As part of ASME Victoria’s commitment to embedding and foregrounding Aboriginal and Torres Strait Islander perspectives in music education, ASME Victoria was thrilled to host the wonderful and prolific multi-instrumentalist and composer James Henry at Studio 5 at the University of Melbourne. Co – presented with the Faculty of Education (formerly Melbourne Graduate School of Education), it was well attended by an appreciative audience on the first day of Term 4, Monday the 2nd of October.
Previously spending the afternoon with pre-service music teachers at the Faculty of Education, James Henry was very generous in offering his time, wisdom and expertise for this ASME Victoria workshop. James Henry is a Yuwaalaraay, Gamilaraay, Yorta Yorta and Yuin composer and singer-songwriter who easily traverses musical genres with daring. An Australian Music Centre composer, a highly sought after composer for Film and TV, playing guitar for Archie Roach, composing for the Yirrimboi First Nations Arts Festival as well as being Jimmy Little’s Grandson!
James began the session with a captivating musical performance, his expressive vocals in language enhanced by his skills on his noticeably road-worn acoustic guitar. Lecturer at the Faculty of Education Andrew Swainston then facilitated the Q+A with James and there were many highlights and “lightbulb” moments. James stressed the importance of placing Aboriginal and Torres Strait Islander music in context by always relating to Country. Getting the audience to consider traditional Aboriginal music within the frame of pre and post-colonial Australia, he answered his own question “What is Indigenous?” drawing on traditional Aboriginal characteristics whilst referring to the elements of music. Importantly, James explained the distinction between an Aboriginal musician performing Aboriginal music as opposed to an Aboriginal musician performing non-Aboriginal music which is often overlooked.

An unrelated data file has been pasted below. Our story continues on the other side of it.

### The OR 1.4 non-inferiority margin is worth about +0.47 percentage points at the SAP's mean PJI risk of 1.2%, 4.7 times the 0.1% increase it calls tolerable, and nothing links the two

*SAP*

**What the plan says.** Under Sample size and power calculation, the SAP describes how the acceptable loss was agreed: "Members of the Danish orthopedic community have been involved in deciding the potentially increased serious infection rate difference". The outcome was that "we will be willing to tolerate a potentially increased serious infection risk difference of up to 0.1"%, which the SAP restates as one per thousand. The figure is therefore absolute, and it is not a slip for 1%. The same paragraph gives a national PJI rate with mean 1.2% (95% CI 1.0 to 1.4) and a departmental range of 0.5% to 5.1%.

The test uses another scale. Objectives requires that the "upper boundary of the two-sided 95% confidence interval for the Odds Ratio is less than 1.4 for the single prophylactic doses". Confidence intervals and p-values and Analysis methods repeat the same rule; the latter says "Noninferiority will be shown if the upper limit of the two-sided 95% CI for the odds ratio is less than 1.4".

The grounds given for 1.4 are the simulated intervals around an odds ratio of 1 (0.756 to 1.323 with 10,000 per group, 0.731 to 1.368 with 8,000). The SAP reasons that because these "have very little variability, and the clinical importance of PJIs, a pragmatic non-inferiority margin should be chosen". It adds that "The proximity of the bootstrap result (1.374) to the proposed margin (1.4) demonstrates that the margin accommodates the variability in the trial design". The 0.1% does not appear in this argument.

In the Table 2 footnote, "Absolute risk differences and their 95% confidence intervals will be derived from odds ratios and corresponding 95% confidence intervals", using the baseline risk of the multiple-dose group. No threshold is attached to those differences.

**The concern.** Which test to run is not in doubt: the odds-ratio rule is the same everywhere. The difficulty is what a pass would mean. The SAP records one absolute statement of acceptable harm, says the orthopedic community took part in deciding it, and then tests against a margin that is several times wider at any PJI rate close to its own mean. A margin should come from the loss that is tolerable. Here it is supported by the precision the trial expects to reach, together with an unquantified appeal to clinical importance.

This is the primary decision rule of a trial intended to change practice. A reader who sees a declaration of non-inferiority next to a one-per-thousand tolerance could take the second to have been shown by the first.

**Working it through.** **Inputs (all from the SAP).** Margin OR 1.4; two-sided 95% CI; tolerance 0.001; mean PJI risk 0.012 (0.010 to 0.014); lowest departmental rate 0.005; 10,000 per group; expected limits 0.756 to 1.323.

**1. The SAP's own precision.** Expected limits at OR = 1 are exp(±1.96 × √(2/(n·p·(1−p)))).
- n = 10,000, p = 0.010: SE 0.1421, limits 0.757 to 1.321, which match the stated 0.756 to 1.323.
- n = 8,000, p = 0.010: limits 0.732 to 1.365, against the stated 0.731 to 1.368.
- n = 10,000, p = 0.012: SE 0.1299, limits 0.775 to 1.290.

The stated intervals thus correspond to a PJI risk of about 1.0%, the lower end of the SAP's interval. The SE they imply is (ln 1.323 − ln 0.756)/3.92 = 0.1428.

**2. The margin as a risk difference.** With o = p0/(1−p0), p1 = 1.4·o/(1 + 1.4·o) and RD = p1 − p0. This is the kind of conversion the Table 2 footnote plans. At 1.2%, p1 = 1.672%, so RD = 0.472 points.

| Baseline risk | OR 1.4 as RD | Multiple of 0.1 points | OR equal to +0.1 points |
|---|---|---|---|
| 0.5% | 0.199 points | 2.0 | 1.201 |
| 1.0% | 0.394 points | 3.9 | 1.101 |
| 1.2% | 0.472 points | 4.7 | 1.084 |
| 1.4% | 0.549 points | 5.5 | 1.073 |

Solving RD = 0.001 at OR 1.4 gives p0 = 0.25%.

In addition, the conversation also centered on how to develop non-Indigenous music educators confidence and capacity in teaching Aboriginal and Torres Strait Islander music in schools with James suggesting that music teachers should utilise videos of Indigenous artists yarning about their work and sharing stories, thus placing it within its Indigenous context. The discussion was highly illuminative with James Henry being open to sharing his musical influences and how he has skilfully developed his singing voice to support the communication of language.
By Matt Roche (ASME Vic Deputy Chair)